David Beckham, Qatar and the Cuban Doctors

Island officials and local authorities in a hospital in Qatar where Cuban health workers work. (Cuban Ministry of Public Health)

14ymedio bigger14ymedio, Carlos Alberto Montaner, Miami, 20 March 2022 –David Beckham is a great English soccer player. He is 46 years old. He started playing professionally at a very young age for Manchester. He retired at 38. He was in the Real Madrid team and there he learned to speak some Spanish. It was then when I knew his name. He is half businessman and half Jewish, although he was not raised Jewish. (His maternal grandfather was Jewish). He has just signed a juicy contract for public relations with Qatar for 277 million dollars. The deal includes promoting the 2022 World Championship, but it will be for a decade. The championship will be played in Doha, the capital of Qatar, at the end of this year.

When UK-based human rights activist Peter Tatchell (he was actually born and raised in Australia, where he was a Labor Party candidate for MP), found out, he lamented that Beckham, just for money, lent his name and well gained prestige to mortify LGBTQ people, linking himself to a government that has in its criminal code penalties of up to five years in prison against two adults of the same sex who consent to have sexual relations.

However, Beckham has a much more serious problem with the State Department. Especially, when we have seen the enormous importance that today is given locally, nationally and internationally to sanctions for repeated violations of the law. In this case, it is a serious crime that the United States and other civilized nations take very seriously – “Human trafficking,” as it is shown in Conchita Sarnoff’s book Trafficking, focused on the Jeffrey Epstein case.

This includes child prostitution, importation of illegal immigrants, and the hiring of people under a semi-slavery regime. With the aggravating circumstance that the first two crimes are promoted and committed by lone criminals (for example, human traffickers known as coyotes), or mafias that fight ruthlessly and fiercely to establish a territory, while the third crime is carried out by necktie-wearing executives in governments interested in doing themselves ideological favors, or by simple and brutal corruption, or by a sum of the two elements, defying the agreements signed within the International Labor Organization.

They call it “The Cuban Hospital of Qatar” and there is not the slightest exaggeration in that name. The 475 doctors, nurses and technicians who operate the institution are Cuban. Why are they all Cuban? Perhaps to watch them better? Or so that there is no “foreign” witness to their violation of the laws? The first breach of the rules is that everyone has had to hand over their passports to the “comrade in charge of Security.” That is totally prohibited. There he is known as “Manolo el de la Seguridad” (Manolo from Security.) It is a false name. It could be “Felipe, Carlos or Agustín.”

I read parts of an extensive article from The Guardian, a UK newspaper known for its leftist position. The headline says, “Cuba’s secret agreement with Qatar that allows Cuba to keep 90% of the salaries that Cubans receive.” That is “trafficking” in my dictionary. That is to sustain a regime incapable of sustaining itself, a regime that survives exporting and exploiting its professionals.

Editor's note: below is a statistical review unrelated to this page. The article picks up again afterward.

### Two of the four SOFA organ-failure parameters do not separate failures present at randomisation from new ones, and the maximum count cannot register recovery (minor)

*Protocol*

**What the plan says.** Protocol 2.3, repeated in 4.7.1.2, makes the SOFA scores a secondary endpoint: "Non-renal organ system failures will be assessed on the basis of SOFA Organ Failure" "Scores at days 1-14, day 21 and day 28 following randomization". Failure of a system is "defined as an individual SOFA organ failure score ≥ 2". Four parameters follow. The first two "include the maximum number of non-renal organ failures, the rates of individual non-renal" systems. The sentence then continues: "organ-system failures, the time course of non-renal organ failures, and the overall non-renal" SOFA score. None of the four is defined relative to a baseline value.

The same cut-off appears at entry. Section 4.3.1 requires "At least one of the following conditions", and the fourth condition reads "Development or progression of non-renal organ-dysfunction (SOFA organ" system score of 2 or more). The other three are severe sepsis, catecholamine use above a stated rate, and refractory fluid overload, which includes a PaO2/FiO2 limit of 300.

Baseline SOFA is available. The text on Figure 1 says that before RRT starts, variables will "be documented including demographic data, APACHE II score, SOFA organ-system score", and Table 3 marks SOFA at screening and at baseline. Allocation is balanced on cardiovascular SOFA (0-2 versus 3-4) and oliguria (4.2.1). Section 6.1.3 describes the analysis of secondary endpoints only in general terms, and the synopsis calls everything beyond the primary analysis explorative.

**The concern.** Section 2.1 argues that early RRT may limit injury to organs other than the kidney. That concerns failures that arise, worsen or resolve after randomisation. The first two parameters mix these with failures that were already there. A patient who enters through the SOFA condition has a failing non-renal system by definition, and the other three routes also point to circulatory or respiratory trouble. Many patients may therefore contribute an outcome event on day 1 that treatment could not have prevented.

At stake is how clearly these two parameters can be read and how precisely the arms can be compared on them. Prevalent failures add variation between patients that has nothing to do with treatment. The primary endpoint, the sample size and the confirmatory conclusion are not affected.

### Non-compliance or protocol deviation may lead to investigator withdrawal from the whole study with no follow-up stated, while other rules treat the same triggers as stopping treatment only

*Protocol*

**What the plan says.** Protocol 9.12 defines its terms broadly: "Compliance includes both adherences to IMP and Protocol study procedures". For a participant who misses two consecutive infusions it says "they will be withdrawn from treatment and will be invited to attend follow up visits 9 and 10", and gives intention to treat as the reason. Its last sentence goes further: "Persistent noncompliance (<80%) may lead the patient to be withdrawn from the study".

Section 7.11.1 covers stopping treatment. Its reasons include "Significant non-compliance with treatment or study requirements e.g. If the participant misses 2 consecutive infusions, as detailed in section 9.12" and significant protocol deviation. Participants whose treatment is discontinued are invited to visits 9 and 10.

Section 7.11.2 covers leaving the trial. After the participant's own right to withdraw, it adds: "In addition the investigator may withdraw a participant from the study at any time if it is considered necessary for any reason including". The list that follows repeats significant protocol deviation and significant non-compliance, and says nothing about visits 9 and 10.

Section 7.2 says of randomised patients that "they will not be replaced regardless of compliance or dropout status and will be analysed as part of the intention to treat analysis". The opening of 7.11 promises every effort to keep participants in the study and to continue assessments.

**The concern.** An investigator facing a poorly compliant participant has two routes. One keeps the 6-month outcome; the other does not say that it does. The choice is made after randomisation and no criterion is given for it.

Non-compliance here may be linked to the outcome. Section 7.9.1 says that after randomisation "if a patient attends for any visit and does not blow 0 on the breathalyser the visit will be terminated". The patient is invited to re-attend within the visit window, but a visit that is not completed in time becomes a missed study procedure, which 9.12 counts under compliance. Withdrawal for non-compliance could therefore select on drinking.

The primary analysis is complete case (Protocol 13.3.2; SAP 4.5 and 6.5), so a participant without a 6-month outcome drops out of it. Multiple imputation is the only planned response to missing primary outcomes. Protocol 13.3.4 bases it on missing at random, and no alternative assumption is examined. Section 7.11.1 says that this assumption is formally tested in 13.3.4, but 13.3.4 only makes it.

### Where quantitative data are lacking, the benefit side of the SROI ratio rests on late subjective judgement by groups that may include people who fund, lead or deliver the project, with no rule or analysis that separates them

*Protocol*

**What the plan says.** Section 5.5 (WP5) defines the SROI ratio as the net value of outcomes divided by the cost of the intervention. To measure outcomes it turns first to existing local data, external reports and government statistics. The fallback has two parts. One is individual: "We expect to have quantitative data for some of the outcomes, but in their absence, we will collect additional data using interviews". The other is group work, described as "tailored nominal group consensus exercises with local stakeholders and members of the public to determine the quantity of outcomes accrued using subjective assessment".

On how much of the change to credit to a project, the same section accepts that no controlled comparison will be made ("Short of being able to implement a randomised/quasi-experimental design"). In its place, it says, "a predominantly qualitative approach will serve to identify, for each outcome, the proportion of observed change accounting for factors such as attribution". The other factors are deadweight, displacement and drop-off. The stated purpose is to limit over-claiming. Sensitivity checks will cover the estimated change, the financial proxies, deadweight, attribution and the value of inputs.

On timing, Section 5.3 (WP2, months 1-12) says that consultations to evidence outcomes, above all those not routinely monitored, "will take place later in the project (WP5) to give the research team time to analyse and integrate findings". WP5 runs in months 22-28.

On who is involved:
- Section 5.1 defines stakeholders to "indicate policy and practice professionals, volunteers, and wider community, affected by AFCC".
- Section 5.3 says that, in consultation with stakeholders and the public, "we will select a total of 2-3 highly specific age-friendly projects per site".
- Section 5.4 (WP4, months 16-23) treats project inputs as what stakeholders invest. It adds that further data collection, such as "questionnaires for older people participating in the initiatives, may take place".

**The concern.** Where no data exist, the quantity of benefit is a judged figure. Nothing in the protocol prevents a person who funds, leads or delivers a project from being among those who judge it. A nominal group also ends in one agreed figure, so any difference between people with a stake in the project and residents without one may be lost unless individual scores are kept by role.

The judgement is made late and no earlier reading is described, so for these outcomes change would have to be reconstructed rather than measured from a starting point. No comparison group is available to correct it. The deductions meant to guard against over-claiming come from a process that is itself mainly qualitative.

The same newspaper affirms that it is a great deal for Cuba, which receives between 6 and 8 billion dollars annually from this business, much more than it receives from tourism. Cuba does not have to import sugar (yes: sugar) from the neighboring Dominican Republic. It does not need supplies or to treat foreigners like royalty. It is perfect for supporting dictatorships. To the extent that North Korea also has a place reserved for medical tourism in Qatar. And it is known that Belarus tyrant Alexander Lukaschenko also wants to participate in the health “business.”

In Cuba, during the times of slavery, “decent” people took the youngest and most beautiful black women (some of them minors) to brothels to exploit them. They put a price on them and the income that the girls produced was divided 50/50 between the brothel and the owners of the black girls.

Some “owners,” such as the mythical Julián Zulueta (“I have become rich buying whites in Spain and selling blacks in Cuba,” he said), owner of 2,000 slaves, a believer in labor incentives, reserved 5% or 10% so that the prostitutes could buy their freedom from them.

This leaves the evaluation of the operation “The Cuban hospital in Qatar” exactly in the same position as before 1886 (the year in which slavery was finally abolished). Some doctors, paramedics and technicians think that 10% is much more than what they earned in Cuba, just like many 19th Century prostitutes believed that it was better to be in the brothel than in the houses and in the sugar fields, exposed to the beatings, and with no hope of ever being free. It is a variation of the “Stockholm syndrome.”

The place where the transaction takes place has changed, but not its essence. The Cuban government knows that what it is doing is very wrong. It must change its ways. It cannot continue to exploit Cuban professionals with the blind complicity of countries like Qatar. I hope that David Beckham explains to them promptly what is happening at the Cuban Hospital, and that they begin to pay these professionals directly and not through the Cuban government.


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